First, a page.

Like Anna Funder I too bought a book as a memento: “Rüdiger Knechtel, Jürgen Fiedler: Stalins DDR: Berichte politisch Verfolgter” (“Reports of the politically persecuted”).  For those who are interested in the topic and who read German – as far as I am aware no English translation exists – the themes are extremely close to those recounted by a number of the interviewees of “Stasiland”. Written as early as 1992 it is stark and brutal – with the sobering thought that a number of potential interviewees declined to participate for fear of a return of the régime that had so oppressed them.

As foreign visitors to the then DDR are now permitted access to files which may have been compiled and which may be intact – ie not awaiting the attention of the “puzzlers” (apparently much greater use of computer technology has been introduced since Anna Funder’s book was published) or to be found amongst the mounds of pulped documents – my curiosity was aroused as to whether my own visit to the DDR in August 1971 (the tenth anniversary of the construction of the Wall) would have merited any attention. At the time of writing the bureaucratic process has just been put in to motion! More soberingly, my mind turned to the disappearance without trace in 1965 of a brilliant West German university student of Mathematics and Physics who was known to me at the time. His family feared that because of his intellect and subject specialism he had, in all probability, been kidnapped and removed to the other side of the Iron Curtain. I am left wondering whether the answer to the question of his disappearance will ever be resolved.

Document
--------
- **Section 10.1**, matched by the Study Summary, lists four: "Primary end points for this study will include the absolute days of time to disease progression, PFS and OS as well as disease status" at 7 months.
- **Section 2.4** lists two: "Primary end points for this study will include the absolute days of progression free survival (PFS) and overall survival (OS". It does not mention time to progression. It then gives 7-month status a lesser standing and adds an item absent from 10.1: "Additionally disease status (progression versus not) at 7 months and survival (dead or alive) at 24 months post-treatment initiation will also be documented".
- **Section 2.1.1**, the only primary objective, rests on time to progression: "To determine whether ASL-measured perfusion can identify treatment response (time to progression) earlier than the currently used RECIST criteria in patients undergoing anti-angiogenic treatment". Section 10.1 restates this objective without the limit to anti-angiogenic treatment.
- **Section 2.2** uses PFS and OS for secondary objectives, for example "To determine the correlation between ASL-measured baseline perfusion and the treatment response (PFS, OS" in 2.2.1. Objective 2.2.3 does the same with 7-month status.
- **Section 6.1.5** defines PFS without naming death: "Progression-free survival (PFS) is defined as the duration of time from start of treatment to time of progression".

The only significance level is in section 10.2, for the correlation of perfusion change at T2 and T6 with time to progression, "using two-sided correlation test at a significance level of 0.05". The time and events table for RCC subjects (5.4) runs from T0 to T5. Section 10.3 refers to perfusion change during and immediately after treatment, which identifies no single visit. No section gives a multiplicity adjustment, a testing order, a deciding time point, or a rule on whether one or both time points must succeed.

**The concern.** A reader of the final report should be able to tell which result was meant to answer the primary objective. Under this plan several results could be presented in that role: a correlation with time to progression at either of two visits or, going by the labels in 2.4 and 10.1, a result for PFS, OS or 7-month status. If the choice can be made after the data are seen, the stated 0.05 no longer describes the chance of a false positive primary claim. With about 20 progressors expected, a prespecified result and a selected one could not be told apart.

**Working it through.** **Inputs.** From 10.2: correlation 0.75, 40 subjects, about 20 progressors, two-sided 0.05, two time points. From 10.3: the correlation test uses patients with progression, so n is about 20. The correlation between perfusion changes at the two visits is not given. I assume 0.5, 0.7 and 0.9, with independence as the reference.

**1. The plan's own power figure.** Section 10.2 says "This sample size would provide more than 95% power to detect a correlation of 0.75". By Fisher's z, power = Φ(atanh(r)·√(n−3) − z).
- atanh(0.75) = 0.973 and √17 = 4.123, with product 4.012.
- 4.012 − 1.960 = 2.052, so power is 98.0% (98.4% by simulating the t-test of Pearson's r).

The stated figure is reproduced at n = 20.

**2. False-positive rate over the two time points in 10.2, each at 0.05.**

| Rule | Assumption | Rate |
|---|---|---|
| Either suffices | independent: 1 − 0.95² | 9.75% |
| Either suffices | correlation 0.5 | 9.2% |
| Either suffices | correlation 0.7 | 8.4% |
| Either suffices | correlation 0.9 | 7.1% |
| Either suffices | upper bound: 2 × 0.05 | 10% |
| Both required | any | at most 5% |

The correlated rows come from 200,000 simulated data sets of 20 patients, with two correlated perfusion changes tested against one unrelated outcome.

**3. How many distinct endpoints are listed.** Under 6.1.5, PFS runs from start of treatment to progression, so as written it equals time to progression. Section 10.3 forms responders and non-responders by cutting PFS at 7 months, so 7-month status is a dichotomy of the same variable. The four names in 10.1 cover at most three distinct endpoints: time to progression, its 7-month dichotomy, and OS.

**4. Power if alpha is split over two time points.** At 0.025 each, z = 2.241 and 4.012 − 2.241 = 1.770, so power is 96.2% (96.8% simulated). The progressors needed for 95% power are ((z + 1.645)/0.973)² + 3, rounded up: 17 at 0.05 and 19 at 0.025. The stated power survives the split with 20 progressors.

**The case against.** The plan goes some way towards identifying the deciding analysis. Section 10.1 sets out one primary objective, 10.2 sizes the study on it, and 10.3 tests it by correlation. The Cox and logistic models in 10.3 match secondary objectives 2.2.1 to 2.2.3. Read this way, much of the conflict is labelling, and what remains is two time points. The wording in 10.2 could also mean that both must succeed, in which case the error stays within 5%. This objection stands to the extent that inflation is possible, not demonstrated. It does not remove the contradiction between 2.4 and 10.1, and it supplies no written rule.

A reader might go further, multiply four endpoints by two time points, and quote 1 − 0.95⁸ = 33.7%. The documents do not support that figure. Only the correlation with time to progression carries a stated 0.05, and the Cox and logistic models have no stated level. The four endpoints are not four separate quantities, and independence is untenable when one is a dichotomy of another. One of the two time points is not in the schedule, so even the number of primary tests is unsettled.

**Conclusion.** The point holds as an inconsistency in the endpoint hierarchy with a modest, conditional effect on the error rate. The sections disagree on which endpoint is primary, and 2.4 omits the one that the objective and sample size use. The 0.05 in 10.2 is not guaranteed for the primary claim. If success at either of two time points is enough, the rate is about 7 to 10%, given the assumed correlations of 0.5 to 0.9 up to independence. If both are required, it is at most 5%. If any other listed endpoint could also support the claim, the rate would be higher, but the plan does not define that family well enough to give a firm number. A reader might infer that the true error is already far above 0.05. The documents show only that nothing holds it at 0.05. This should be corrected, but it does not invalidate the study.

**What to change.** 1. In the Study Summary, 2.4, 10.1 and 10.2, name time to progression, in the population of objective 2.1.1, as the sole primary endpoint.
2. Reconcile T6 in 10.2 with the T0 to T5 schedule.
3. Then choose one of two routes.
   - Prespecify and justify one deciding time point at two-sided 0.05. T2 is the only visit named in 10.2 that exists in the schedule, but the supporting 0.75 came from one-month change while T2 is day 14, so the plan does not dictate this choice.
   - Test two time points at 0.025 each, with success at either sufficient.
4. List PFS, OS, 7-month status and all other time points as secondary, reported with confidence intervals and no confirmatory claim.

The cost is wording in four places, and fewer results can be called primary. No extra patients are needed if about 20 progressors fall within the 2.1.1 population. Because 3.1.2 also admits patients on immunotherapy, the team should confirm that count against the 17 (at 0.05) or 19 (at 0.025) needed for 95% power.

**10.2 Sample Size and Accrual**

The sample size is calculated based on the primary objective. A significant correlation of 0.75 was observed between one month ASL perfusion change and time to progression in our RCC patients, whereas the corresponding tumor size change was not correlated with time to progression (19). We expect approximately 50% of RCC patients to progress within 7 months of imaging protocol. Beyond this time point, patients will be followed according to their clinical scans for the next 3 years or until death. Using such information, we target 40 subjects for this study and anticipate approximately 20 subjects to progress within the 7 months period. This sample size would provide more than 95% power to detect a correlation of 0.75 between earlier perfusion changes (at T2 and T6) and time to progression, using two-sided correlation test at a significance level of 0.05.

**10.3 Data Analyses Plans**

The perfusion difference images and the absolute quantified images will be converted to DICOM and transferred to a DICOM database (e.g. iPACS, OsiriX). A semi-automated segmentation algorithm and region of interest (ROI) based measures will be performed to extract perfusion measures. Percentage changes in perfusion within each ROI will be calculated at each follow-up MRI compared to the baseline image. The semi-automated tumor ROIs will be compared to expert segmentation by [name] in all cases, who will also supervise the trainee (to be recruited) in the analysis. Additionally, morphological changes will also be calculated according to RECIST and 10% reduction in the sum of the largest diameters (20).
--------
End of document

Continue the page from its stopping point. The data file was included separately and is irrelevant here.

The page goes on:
For those interested in the theme of life in the former DDR, films such as Florian Henckel von Donnersmarck’s Oscar winning “The Lives of Others” or Christian Petzold’s “Barbara”, both available on DVD, are very powerful evocations of the time and provide compelling supporting material to Anna Funder’s themes.

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Bob Mardling

Bob Mardling

Bob Mardling is a Fellow of the Institute of Linguists and a self confessed Germanophile. A retired headmaster and former Senior Quality Assurance Officer for ISCTIP, he now lives in West Yorkshire with his wife Liz.